New offences like 'driving whilst illegal' turn the police into immigration officers – a stark reversal of decades of distancing police from border control to improve police-community relations. Baroness Doreen Lawrence and the National Black Police Association have spoken out about the risks of conflating these roles.
Immigration officers themselves have gained increasingly police-like powers, with a dramatic shift toward heavy-handed raids on residences and businesses and speculative street operations – rolled out alongside innovations such as the infamous 'Go Home' vans. In a particularly grim moment, we even saw the Prime Minister and Home Secretary posing for the cameras in somebody's front room following a PR-stunt-come-raid.
The Immigration Bill goes even further however, handing immigration officials yet more police-like search and seizure powers. And the thread runs through other new legislation too.
As we learned only this month, immigration officers were quietly given powers to access people’s phones and computers years ago. Now the Investigatory Powers Bill seeks to make intercepting communications from immigration detention centres routine.
Meanwhile, the Policing and Crime Bill would force people to confirm their nationality upon arrest and in court. The vast majority of criminal offences have nothing to do with immigration, but these measures will play to people's prejudices, damage police-community relations and compromise fair trials.
It also gives police the power to take ships found in English and Welsh waters anywhere else in the world – a barely-disguised attempt to flout our international obligations, by pushing asylum seekers back to countries with dismal human rights records and failing asylum systems.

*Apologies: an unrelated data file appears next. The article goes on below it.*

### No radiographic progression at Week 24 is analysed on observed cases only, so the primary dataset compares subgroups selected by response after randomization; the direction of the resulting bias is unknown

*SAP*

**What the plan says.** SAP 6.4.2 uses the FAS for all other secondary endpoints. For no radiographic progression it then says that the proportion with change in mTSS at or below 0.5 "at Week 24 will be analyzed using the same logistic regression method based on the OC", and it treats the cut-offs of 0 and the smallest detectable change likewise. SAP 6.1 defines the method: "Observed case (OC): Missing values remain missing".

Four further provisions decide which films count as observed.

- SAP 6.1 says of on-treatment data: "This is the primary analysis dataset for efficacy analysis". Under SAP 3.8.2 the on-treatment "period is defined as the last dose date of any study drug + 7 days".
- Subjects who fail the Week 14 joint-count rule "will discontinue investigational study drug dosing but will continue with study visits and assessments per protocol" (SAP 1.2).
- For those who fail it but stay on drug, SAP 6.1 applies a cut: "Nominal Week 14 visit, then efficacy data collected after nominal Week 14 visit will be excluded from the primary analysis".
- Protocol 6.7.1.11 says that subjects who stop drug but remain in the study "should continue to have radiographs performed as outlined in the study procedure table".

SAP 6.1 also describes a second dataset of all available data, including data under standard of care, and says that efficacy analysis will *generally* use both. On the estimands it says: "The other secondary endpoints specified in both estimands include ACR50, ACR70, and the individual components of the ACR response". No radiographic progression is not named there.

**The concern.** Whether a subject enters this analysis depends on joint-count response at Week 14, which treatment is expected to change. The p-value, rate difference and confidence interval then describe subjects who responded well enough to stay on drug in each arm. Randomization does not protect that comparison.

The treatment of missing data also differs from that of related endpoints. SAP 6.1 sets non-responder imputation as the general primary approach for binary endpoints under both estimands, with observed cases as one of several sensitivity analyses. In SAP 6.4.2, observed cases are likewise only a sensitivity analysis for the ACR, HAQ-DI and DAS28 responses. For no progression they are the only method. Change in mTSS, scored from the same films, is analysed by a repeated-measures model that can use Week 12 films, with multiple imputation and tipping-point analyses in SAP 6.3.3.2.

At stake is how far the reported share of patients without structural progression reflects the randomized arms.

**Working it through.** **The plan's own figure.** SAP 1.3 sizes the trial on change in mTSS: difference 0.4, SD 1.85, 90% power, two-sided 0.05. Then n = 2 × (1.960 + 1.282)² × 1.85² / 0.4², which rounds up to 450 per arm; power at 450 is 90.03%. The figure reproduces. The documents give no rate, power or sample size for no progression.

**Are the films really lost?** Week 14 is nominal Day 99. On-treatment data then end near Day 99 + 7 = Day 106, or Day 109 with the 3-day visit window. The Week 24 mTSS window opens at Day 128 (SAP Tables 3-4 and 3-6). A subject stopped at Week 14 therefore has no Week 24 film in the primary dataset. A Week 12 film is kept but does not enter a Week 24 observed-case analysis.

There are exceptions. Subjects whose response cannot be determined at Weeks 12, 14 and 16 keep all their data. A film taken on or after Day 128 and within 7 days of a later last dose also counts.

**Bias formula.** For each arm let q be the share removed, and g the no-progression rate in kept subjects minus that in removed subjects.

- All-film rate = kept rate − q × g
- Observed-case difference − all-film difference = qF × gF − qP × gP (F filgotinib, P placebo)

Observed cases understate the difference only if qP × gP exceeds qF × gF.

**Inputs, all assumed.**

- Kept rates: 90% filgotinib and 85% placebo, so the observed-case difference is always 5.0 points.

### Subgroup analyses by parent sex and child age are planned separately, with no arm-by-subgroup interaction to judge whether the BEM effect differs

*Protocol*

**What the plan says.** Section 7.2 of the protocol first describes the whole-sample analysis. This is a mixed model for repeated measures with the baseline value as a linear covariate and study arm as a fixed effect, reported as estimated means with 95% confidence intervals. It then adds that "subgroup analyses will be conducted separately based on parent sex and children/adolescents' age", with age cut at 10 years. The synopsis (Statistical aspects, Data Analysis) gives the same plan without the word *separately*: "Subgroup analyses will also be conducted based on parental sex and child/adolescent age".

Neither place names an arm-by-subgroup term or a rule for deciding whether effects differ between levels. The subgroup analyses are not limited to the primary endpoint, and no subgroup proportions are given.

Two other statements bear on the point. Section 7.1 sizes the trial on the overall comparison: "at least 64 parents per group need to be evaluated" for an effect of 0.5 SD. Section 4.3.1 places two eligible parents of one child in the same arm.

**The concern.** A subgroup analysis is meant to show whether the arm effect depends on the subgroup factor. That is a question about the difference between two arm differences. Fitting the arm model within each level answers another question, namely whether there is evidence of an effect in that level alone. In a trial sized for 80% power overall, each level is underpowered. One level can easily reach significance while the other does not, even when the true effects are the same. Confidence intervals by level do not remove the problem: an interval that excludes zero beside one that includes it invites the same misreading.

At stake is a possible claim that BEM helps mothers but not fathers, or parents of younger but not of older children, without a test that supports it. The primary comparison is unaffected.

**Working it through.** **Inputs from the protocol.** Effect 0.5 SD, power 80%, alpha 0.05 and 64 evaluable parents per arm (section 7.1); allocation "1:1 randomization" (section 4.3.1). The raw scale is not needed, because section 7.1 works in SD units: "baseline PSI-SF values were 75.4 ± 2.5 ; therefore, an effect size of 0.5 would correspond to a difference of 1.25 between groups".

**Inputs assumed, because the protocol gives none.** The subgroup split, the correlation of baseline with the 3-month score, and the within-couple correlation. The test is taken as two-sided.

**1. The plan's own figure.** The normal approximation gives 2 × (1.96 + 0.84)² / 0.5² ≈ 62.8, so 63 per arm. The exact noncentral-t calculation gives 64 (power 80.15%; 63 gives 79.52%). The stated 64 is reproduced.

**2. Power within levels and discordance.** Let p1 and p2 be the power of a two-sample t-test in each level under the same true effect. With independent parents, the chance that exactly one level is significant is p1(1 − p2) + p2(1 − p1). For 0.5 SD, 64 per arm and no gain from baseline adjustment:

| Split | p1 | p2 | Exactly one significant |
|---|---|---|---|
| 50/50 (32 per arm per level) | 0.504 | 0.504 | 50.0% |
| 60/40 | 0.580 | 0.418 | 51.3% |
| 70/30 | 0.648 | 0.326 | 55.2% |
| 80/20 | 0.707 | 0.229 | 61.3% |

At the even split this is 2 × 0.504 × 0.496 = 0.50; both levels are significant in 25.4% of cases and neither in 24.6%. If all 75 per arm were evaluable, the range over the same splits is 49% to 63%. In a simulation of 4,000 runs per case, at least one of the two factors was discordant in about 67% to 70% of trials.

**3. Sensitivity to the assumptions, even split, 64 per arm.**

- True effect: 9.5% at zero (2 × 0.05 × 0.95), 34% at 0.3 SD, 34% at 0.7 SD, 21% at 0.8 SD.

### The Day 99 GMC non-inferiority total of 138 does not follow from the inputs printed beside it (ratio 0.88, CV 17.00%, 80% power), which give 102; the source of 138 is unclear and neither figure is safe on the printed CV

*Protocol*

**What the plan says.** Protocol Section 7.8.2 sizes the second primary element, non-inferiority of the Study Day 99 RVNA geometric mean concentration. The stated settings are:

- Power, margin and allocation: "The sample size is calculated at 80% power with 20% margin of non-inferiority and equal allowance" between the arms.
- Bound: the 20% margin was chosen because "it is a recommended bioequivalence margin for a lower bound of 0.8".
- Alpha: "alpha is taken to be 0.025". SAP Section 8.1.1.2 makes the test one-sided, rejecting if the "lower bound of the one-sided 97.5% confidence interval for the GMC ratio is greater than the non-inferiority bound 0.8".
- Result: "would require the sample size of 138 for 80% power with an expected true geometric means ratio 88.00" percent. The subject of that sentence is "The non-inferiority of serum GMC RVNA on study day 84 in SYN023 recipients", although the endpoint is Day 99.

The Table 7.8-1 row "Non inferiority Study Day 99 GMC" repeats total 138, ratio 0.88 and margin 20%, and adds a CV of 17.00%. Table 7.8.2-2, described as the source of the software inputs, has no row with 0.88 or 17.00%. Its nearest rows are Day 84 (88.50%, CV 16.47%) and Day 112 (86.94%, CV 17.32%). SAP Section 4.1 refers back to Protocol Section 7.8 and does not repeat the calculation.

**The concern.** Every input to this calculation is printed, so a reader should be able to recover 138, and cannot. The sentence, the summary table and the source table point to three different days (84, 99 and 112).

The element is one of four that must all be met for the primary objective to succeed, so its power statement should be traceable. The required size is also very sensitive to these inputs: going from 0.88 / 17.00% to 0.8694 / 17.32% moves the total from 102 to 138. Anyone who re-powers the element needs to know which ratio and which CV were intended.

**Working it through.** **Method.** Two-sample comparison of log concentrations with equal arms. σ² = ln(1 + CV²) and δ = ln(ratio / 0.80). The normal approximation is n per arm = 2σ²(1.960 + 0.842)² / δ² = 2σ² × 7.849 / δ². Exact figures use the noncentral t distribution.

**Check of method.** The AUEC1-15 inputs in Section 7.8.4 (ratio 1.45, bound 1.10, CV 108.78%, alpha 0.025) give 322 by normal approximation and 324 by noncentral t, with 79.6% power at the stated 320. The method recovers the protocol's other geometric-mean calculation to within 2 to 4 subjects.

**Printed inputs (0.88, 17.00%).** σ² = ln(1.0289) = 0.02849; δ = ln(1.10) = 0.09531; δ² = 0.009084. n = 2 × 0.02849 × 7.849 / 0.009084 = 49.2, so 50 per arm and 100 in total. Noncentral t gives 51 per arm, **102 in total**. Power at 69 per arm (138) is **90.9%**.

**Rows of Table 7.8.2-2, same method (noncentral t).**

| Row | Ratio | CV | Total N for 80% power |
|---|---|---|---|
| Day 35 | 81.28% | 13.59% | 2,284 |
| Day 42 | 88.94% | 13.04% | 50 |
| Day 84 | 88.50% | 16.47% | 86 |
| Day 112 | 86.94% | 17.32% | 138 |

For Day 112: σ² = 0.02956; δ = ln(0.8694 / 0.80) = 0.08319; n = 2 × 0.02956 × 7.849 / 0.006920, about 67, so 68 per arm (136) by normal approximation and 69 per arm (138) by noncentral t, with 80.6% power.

Even this Government seems to realise that out-and-out nastiness won't sit too well with the British public in the end. In recent days, it's been keen to draw attention to a number of 'concessions'. But we mustn’t be fooled.
James Brokenshire's announcement on the resettlement of children currently living in the Middle East and North Africa fails to go beyond separate proposals announced in January of this year – and does nothing to protect the children living in desperate squalor within Europe’s borders. And Theresa May's decision to limit the detention of pregnant women to a week ignores UN guidelines and recommendations from experts and campaigners that we urgently need a total ban.
These headline-friendly announcements will not achieve what the Lords' amendments could. They are smoke and mirrors, designed to dampen an absolutely justified wave of public outrage and condemnation if MPs seek to reject the Lords’ changes today.
This Government is bent on building a Britain characterised by division. Worse still it is determined to deny even the most basic protections to vulnerable migrants in this country or to refugee children on its doorstep. For MPs to reject the Lords' efforts to swim against that toxic tide, would speak volumes about our values as a nation. Let's hope they make the right choice.
Rachel Robinson is a policy officer at Liberty.
The opinions in politics.co.uk's Comment and Analysis section are those of the author and are no reflection of the views of the website or its owners.